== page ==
Research

Agenda

Acquisition of Religious Cognition and Behavior

How does the acquisition of religious cognition and behavior vary within and between populations? How is the acquisition of religious beliefs and practices facilitated and constrained by child-level developmental factors?

Do children need to have a foundational folk theory of humans before they can develop a concept of supernatural agents?  

How do cultural variations in religious concepts (e.g., beliefs about animism, the properties and functioning of spirit/life force/soul) relate to the development of ontological boundaries and the extent to which religious concepts are or are not minimally counterintuitive?  

How do natural and supernatural explanations develop to (co)exist in individual minds?

Transmission of Religious Cognition and Behavior

How does the transmission of religious cognition and behavior vary within and between populations? How do processes of social learning (e.g., testimony, text, instruction, imitation) support the development of religious cognition and behavior?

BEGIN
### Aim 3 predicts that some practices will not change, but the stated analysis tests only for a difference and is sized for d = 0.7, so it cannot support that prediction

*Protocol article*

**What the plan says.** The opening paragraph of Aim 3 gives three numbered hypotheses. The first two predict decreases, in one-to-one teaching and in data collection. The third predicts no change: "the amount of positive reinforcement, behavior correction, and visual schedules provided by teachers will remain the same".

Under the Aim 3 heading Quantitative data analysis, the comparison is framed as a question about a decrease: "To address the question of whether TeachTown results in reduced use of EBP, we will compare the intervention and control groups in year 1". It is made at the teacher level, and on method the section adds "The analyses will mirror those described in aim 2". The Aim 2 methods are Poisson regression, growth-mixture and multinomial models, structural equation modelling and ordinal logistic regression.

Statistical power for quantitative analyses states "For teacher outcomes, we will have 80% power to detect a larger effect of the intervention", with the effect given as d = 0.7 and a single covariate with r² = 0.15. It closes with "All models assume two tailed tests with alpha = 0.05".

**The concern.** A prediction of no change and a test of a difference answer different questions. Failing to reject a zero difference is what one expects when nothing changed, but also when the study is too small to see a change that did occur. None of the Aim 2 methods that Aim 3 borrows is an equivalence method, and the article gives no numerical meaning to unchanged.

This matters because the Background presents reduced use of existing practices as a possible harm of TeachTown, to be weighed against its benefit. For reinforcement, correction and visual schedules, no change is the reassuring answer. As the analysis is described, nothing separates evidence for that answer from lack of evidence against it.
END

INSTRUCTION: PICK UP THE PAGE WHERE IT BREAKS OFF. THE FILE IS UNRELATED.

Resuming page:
How do cross-cultural and within-cultural variations in verbal information provided to children relate to children’s concepts about and belief in natural and supernatural agents and causes?

How do cross-cultural and within-cultural variations in written sources of information provided to children relate to children’s concepts about and belief in natural and supernatural agents and causes?

How do cross-cultural and within-cultural variations in non-verbal behavior relate to children’s concepts about and belief in natural and supernatural agents and causes?

The Developing Belief Network is funded by The John Templeton Foundation, with additional support from the University of California, Riverside and Boston University, and involves a partnership with Databrary.

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